Finally, genes harboring mutations were mapped into the human interactome and analyzed to test the hypothesis that relevant genes might have central positions in networks (i.e act as hubs). However, no significant differences were found in the centrality measures degree (P=0.65), betwenness (P=0.47), closeness (P=0.56), and eccentricity (P= 0.38), between the two groups of tumors.

Number of neoantigens and expression levels of genes involved in antigen presentation machinery is associated with prognosis, and this association changes within molecular subtypes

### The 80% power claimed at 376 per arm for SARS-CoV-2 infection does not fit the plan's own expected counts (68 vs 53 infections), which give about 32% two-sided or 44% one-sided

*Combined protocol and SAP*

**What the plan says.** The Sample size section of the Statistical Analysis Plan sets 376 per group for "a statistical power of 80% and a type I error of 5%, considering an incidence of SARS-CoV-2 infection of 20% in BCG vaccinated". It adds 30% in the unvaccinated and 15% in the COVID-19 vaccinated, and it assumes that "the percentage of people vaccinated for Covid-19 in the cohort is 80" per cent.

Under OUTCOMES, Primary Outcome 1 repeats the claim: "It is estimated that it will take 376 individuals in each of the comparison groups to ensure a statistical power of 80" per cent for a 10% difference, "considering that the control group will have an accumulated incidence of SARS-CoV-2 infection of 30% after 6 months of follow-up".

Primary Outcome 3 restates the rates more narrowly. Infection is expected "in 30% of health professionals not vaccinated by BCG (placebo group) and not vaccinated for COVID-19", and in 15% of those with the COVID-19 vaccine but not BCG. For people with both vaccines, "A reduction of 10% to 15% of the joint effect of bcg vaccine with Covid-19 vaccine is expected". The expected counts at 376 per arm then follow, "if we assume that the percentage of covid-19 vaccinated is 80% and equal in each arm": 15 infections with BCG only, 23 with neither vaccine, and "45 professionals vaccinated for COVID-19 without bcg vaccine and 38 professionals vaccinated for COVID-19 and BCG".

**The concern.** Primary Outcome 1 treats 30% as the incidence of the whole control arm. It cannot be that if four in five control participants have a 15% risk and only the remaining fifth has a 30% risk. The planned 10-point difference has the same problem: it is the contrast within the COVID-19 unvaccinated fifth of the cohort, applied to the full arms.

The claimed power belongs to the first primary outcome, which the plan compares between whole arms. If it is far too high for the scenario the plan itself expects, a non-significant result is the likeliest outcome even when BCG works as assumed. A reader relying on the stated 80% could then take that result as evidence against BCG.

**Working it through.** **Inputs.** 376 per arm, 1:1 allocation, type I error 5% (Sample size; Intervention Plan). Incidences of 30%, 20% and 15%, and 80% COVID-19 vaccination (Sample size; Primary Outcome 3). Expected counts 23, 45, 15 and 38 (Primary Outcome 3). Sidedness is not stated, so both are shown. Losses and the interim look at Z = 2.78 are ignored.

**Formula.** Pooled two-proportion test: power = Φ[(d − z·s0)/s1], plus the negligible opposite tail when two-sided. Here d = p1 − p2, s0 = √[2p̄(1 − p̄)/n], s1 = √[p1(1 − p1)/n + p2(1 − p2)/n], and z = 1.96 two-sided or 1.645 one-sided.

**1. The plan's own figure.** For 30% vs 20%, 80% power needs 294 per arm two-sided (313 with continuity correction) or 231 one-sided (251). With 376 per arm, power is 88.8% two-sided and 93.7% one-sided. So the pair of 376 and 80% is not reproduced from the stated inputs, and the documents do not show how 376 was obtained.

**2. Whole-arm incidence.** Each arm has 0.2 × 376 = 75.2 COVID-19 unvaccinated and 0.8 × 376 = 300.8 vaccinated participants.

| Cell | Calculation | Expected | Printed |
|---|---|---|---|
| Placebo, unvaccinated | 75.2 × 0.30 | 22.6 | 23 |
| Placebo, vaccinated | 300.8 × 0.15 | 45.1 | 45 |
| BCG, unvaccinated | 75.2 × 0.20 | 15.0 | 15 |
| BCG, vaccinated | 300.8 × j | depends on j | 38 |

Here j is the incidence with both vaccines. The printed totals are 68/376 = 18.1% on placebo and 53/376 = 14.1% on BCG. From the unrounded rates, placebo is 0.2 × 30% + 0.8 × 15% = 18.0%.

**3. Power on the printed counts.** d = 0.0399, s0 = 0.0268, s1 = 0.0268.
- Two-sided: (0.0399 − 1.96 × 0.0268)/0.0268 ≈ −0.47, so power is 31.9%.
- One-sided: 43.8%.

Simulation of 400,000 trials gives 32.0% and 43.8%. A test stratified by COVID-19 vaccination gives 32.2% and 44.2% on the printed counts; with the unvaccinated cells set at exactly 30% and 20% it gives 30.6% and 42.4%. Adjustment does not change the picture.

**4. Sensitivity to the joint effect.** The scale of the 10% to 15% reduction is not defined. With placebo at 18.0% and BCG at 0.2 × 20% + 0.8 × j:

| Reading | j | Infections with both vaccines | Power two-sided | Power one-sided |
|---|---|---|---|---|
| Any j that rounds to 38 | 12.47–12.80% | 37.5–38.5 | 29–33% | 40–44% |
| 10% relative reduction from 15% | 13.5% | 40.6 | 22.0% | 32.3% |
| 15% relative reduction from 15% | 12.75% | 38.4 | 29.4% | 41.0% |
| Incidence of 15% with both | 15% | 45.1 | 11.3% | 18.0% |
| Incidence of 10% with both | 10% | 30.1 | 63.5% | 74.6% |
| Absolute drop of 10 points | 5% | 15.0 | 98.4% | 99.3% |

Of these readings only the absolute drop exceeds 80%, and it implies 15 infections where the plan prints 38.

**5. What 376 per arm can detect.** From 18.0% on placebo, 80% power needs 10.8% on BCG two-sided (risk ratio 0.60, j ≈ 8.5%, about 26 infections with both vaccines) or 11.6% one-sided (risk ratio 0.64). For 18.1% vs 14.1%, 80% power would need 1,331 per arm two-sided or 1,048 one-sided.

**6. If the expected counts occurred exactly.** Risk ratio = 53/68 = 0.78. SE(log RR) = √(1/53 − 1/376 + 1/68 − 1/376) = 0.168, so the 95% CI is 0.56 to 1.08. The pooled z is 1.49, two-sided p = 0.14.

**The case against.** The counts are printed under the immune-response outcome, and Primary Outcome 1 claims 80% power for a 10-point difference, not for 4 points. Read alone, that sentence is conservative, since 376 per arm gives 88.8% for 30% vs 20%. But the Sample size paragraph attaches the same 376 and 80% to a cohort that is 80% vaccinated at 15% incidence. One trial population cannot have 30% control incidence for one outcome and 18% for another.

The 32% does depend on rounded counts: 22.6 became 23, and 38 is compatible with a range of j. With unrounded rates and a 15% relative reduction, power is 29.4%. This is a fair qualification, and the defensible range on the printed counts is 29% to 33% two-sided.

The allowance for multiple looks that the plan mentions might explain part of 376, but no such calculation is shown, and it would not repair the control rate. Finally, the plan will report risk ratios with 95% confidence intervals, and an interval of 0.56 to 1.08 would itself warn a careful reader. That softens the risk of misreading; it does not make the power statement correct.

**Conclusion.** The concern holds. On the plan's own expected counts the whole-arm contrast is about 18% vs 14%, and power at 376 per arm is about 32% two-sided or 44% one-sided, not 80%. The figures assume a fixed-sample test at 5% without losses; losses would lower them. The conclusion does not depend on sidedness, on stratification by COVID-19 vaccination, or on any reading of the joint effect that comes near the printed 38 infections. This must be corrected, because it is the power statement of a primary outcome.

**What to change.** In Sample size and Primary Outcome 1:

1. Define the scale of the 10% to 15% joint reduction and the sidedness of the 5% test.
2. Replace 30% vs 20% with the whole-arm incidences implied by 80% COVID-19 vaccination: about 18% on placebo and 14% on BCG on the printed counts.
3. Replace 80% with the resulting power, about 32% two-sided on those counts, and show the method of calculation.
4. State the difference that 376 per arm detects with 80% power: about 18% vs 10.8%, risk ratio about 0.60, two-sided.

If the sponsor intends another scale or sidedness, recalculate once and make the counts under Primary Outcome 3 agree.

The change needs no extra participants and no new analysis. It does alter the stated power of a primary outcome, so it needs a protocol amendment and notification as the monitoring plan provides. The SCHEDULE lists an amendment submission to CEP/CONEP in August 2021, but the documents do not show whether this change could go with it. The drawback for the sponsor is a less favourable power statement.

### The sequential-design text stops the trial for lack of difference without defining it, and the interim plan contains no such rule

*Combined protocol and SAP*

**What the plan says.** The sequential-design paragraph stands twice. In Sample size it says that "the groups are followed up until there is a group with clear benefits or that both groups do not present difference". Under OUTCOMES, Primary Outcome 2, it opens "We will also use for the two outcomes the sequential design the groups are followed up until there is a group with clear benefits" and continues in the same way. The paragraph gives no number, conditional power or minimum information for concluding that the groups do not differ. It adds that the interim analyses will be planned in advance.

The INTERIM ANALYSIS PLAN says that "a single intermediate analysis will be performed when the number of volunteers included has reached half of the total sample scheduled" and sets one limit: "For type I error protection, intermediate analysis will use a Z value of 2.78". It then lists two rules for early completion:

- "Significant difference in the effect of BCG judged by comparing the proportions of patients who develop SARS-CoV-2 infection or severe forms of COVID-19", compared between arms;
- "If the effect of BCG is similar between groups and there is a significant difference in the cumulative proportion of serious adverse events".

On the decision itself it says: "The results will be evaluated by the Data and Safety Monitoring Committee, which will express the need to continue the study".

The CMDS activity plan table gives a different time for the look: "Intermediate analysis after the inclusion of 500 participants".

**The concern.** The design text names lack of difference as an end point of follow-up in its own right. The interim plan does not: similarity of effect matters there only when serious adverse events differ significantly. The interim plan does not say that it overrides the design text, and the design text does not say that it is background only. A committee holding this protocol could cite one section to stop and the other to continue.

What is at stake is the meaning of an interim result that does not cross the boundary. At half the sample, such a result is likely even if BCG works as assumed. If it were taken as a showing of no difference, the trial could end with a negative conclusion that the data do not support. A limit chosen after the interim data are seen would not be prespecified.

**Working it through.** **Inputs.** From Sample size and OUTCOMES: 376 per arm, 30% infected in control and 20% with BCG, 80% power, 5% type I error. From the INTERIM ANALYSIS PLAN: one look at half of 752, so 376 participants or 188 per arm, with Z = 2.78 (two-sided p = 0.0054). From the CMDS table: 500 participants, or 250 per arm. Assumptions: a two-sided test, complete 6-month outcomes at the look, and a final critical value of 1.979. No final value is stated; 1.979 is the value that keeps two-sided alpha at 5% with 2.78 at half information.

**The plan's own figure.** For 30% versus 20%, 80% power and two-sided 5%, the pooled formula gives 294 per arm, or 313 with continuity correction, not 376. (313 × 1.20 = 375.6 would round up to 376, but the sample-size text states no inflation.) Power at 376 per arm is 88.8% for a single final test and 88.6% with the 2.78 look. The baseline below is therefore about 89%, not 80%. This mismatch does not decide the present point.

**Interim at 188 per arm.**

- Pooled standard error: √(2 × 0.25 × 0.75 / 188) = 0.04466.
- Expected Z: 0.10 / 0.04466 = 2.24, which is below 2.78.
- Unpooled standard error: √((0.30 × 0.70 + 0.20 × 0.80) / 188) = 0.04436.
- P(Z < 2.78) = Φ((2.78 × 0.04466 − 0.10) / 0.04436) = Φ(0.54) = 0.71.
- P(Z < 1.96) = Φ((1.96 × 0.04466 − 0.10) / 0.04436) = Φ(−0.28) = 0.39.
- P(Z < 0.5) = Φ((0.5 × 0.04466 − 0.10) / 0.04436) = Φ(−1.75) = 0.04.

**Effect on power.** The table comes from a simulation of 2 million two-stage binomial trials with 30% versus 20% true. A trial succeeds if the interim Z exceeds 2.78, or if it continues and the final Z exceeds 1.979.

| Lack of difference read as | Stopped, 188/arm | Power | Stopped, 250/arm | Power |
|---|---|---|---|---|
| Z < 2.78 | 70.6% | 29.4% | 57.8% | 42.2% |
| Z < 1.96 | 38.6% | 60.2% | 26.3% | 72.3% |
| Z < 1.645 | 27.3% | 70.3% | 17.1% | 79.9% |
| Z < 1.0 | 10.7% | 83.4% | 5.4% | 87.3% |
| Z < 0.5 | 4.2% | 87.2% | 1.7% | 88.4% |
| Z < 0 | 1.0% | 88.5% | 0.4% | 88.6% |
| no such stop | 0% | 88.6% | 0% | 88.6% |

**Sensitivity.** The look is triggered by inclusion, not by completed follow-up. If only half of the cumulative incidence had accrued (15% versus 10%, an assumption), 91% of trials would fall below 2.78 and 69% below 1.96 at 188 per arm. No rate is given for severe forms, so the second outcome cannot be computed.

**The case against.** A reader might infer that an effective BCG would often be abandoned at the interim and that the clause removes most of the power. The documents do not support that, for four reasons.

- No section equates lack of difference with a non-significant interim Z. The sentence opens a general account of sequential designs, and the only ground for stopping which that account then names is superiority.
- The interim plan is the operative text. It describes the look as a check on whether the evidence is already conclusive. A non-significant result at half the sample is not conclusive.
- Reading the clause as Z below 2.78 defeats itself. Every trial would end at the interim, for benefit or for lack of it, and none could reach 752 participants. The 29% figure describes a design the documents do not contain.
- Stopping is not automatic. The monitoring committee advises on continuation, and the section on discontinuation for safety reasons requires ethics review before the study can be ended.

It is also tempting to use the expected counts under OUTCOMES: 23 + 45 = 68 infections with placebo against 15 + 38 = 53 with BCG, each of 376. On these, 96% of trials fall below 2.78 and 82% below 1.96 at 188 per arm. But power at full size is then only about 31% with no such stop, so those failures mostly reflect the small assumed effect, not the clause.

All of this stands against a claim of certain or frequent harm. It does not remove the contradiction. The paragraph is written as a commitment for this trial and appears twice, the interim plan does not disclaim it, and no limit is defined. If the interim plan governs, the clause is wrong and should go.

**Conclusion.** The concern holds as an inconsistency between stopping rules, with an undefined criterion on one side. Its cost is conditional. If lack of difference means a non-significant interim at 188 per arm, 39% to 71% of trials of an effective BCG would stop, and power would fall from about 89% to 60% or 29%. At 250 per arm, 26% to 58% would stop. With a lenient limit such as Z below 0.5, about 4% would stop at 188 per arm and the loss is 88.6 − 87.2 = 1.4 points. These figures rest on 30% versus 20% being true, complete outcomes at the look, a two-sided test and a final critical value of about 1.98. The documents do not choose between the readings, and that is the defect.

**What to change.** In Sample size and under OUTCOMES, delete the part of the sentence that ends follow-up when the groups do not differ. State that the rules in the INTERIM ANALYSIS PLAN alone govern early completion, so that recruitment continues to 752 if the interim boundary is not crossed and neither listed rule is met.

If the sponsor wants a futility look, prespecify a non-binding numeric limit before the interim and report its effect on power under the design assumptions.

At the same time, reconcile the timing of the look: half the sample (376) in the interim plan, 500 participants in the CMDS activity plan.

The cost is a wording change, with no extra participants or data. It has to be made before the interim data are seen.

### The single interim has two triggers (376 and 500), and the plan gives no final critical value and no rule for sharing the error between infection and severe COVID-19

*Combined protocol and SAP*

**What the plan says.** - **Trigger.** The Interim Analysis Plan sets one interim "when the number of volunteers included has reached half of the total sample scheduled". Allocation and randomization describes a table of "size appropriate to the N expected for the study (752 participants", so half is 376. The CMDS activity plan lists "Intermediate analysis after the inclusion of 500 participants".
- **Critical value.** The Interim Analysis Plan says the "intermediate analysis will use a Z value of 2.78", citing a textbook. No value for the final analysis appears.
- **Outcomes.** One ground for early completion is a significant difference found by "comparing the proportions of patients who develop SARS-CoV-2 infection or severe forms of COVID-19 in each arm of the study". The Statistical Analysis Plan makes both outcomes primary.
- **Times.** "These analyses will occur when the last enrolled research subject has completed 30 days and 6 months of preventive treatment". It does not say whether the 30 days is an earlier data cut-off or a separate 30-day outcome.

Somatic missense mutations can activate T cytotoxic responses. Thus, we used bioinformatics tools to predict putative neoantigens by combining information about HLA genotypes and missense mutations in each patient. Then, we assessed if a relationship existed between the number of hypothetical neoantigens generated by the tumor and the patients’ outcome. No significant differences between good and poor prognosis groups of tumors were found (Figure 2), even if the level of expression of genes harboring missense mutations were taken into account (Supplementary Figure 2). However, a trend was identified when extremes were compared: 4 out of 5 tumors with 0 predicted neoantigens had relapsed whereas 5 out of 6 tumors with more than 8 predicted neoantigens had not relapsed. We were intrigued by the relapse of the tumor with the highest number of predicted neoantigens (n=16). Taking advantage of gene expression data, we realized that this tumor had a marked under-expression of indispensable genes for the neoantigen presentation such as HLA-A, HLA-B, HLA-C, TAP1, and TAP2. Consequently, under the hypothesis that neoantigens only activate immune response if correctly presented by antigen presentation machinery, the levels of expression of these genes were analyzed in the complete sample of 98 tumors of the Colonomics study with expression data that included those 42 analyzed by NGS. Indeed, gene expression levels of genes related to antigen presentation were associated with prognosis. Poor outcome was observed for tumors under-expressing HLA-B (P=0.01), and TAP1 (P=0.02) as shown in Figure 3. Genes of HLA class II (HLA-DPA1, HLA-DPB1, HLA-DQA1, and HLA-DQB1) were also analyzed, although no association with prognosis was found (Supplementary Figure 3). For a more comprehensive analysis of the role of immune response genes, we used all these variables to perform a principal component analysis (PCA). As a result, two extreme group of samples emerged. On one hand, patients with poor prognosis under-expressed HLA and TAP genes (regardless of the number of neoantigens). On the other hand, samples with good prognosis over-expressed HLAs and contained higher levels of predicted neoantigens (Supplementary Figure 4).